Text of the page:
India Ratings and Research on Thursday revised its FY21 outlook for domestic steel sector to negative for FY21 from stable-to-negative, given the modest steel demand growth expectations of 5% compared with an estimated 4% growth for FY20.
More than ₹5 trillion of investor wealth has been lost in the first hour of trading. Nifty Bank has slipped below 30,000 points. BSE Midcap and Smallcap indices down over 3.5% each.
Other heavyweights TCS down 2.7%, HDFC twin slips 2-2.4%, Hindustan Unilever tumbles nearly 2%, Kotak Mahindra Bank and ICICI Bank fall 2-3% in early deals.
State Bank of India, Punjab National Bank and Bank of Baroda are the top losers on the Nifty Bank index.
Nifty Metal was the worst hit among the sectoral indices, dragged by steel major Tata Steel and Vedanta.
Tech Mahindra, Tata Motors, Yes Bank, JSW Steel and Vedanta biggest laggards in early trade.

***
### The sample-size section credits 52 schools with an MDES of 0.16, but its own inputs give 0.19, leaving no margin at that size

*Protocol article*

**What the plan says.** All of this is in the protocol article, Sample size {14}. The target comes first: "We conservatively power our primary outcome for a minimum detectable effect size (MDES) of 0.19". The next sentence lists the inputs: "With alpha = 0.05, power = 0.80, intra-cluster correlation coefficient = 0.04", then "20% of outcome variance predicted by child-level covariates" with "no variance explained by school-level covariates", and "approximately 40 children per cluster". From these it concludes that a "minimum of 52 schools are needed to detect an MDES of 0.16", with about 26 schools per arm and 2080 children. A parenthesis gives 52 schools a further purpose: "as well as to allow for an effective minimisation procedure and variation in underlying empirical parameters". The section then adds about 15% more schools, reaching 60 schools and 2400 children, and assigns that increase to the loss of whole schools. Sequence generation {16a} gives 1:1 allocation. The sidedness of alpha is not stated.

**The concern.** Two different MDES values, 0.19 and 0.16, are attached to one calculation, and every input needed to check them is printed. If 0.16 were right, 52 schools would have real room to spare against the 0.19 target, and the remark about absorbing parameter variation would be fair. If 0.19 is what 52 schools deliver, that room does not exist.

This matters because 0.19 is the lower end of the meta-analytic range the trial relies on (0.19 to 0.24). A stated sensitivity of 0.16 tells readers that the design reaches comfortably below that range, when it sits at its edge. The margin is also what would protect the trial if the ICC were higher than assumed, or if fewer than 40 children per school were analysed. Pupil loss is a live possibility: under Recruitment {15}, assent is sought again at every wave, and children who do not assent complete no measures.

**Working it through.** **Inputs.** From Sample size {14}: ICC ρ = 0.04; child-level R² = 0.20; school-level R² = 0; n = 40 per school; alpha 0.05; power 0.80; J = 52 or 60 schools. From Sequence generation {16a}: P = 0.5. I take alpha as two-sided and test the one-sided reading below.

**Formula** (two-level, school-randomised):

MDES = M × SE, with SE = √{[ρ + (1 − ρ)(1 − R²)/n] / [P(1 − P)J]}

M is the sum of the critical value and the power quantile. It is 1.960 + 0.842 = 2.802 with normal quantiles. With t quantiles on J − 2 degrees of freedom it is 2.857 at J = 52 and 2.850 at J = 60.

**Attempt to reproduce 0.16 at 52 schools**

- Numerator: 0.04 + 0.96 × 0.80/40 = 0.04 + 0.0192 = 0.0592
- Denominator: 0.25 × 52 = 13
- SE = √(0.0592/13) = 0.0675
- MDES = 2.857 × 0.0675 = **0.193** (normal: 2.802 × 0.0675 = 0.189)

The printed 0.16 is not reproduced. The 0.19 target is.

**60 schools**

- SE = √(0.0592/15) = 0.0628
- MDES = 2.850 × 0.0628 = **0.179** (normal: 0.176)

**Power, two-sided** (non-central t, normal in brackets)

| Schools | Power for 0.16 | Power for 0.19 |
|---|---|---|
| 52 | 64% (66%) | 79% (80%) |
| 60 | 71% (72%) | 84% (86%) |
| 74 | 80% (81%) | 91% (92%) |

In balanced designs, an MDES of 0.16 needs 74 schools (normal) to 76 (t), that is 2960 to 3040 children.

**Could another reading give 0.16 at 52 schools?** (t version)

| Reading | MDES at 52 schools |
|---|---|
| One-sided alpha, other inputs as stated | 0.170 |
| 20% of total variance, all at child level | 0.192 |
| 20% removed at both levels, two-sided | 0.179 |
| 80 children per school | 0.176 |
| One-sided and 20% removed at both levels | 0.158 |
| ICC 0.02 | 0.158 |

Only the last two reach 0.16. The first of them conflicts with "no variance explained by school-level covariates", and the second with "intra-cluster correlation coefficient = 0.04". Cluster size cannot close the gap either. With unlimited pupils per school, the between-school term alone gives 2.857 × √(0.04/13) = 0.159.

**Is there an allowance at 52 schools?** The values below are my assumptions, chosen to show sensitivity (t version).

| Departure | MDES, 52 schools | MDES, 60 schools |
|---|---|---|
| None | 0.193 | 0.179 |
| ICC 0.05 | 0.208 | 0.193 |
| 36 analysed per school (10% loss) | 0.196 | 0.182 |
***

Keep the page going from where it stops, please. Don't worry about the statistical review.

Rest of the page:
Nifty IT, Nifty Bank, Nifty FMCG, Nifty Pharma, Nifty Auto and Nifty Metal down 2-4%
Indian rupee tumbled to 71.93 vs 71.55 previous close, against the US dollar. The fall was in line with Asian peers.
IndusInd Bank, IndiGo, HDFC Bank, RIL, Motherson Sumi, Petronet LNG and Godrej Properties are among the top stocks that may be in focus in today's trade.
In early deals in Asia today, most active Brent crude contract for May was down 1.7% at $50.83 a barrel, a 14-month low. Prices have fallen nearly 12% so far this week and are on track for their steepest weekly decline since mid-January 2016.
Asian markets were hammered yet again on Friday, tracking a collapse in New York and Europe as the coronavirus spread rapidly around the world.
Japan's Nikkei was down 2.5%, Hong Kong lost 2.4%, Australian shares dropped 3%, and South Korea equities shed 1.4%. Overnight, S&P 500 cracked 4.4%, while the Dow Jones Industrial Average slumped 1,190.95 points. Singapore’s SGX Nifty slipped nearly 2% in early deals.
Wall Street stocks were pummeled again Thursday on mounting fears that the coronavirus outbreak will derail global growth. The Dow Jones Industrial Average was down nearly 1,200 points, or 4.4%, to 25,766.03, its worst session in more than two years. The broad-based S&P 500 also slumped 4.4%, while the tech-rich Nasdaq Composite Index shed 4.6%.